People often complain that our youth have nothing to do. When I was a kid, we always had Wolter’s Grocery Store to while away the time. The fine thing about old neighborhood grocery stores was their proximity to area children. Most neighborhoods in Little Falls, Minnesota, used to have a nearby grocery store that parents allowed their children to visit unsupervised. For my siblings and me, Wolter’s store was located a few blocks away, across our one major obstacle, Highway 27. It was located at 609 Northeast First Avenue.

The store operated between 1965 and 1978. I was born in 1967, so I was eleven or younger when my brothers, sister, and I biked to the store. Until now, I didn’t realize how much freedom we had to take off on our bikes and cross a major highway by ourselves.

My brother, John, helped me to fill in my memory gaps concerning Wolter’s Grocery. He said that we used to lean our bikes against the rail at the bottom of the stairs. No one would ever steal our bikes, even though they weren’t locked up. The small stairway was on the exterior of the building. It led directly up to the store. Like most neighborhood groceries, living quarters were attached to the store.

Upon entering the store, it seemed that the lighting was poor. Perhaps that’s because we had just come in from the bright sunlight. The candy counter and cash register were on the left as one entered. I also remember there being coolers in the center of the store. John reminded me that Wolter’s served as kind of a general store and one could buy things like flashlights, sewing kits, and other items besides groceries there. John even bought record albums (remember those?) at Wolter’s for our mother for her birthday one year.

Of course, we weren’t usually interested in the groceries and sundries. We were almost always on a mission to buy candy. Kids stood in front of the counter and contemplated the big decision of what to buy for what seemed like hours. It probably wasn’t that long, but it’s amazing that the person behind the till had patience to wait for us slack-jawed youth to pick out our purchases.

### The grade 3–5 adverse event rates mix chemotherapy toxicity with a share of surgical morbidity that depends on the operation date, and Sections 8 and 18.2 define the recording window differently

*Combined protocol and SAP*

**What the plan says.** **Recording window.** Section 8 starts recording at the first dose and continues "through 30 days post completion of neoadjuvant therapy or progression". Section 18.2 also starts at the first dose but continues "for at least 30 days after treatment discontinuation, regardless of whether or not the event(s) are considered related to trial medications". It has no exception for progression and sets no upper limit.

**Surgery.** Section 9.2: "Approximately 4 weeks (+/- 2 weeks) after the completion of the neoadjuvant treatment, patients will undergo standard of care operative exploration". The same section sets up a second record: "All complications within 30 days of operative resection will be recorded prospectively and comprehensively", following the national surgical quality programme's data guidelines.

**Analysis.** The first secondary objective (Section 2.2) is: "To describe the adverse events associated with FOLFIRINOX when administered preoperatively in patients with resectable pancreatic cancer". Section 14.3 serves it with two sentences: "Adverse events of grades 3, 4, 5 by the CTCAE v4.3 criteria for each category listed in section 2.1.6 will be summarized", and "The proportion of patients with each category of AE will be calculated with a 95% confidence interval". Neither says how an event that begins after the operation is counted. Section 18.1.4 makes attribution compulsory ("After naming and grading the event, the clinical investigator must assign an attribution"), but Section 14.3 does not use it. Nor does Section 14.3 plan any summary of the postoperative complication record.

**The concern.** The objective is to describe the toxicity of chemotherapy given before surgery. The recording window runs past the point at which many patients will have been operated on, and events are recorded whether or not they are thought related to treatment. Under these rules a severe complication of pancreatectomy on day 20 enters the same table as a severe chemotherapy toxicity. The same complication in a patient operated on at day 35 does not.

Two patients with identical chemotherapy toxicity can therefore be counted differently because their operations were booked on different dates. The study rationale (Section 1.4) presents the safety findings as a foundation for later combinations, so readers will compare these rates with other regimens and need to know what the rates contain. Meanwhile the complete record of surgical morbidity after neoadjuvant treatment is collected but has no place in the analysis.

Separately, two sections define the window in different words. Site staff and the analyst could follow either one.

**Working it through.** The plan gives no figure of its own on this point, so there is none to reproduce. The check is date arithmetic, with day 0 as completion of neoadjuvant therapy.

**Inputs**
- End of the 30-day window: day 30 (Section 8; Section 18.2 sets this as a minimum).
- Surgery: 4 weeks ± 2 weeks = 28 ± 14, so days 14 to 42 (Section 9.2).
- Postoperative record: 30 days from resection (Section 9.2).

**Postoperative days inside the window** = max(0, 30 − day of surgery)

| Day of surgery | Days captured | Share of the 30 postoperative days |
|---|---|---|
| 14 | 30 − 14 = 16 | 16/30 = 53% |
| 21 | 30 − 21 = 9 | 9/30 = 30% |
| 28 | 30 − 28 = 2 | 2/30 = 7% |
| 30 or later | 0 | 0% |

Pop Rocks were a huge item at that time. They snapped and popped in one’s mouth and came in flavors such as grape and cherry. (Spilling them on a carpet was not a good idea. They popped their way into the fibers and were difficult to remove.) Candy cigarettes were another favorite. We felt so grown up pretending to “smoke” our wintergreen-flavored cigarettes. Of course, now we frown upon anything that encourages children to pick up the smoking habit.

John told me that the best deal on candy to be had for children at Wolter’s was the grab bags. How could I have forgotten? Grab bags came in prices of twenty-five cents, fifty cents, and one dollar. The bags were plain brown paper, like a lunch sack, and were sealed shut. John said that he usually bought the fifty-cent bag which was a “bonanza” of candy, worth about five-to-six dollars today. The fun and the risk of the grab bag was not knowing what one would get, so even the bags were pondered for some time before one was chosen. The thrill, the agony. At least I had siblings to share with if I got something I didn’t want.

Now that neighborhood groceries like Wolter’s have drifted into oblivion, my children have convenience stores and gas stations at which to peruse the selection of candy. Thus far, these stores are too far away from our neighborhood for them to visit alone, but when we are there, they certainly take as long as we did to decide what to buy.

by Mary Warner
Copyright 2003, Morrison County Historical Society

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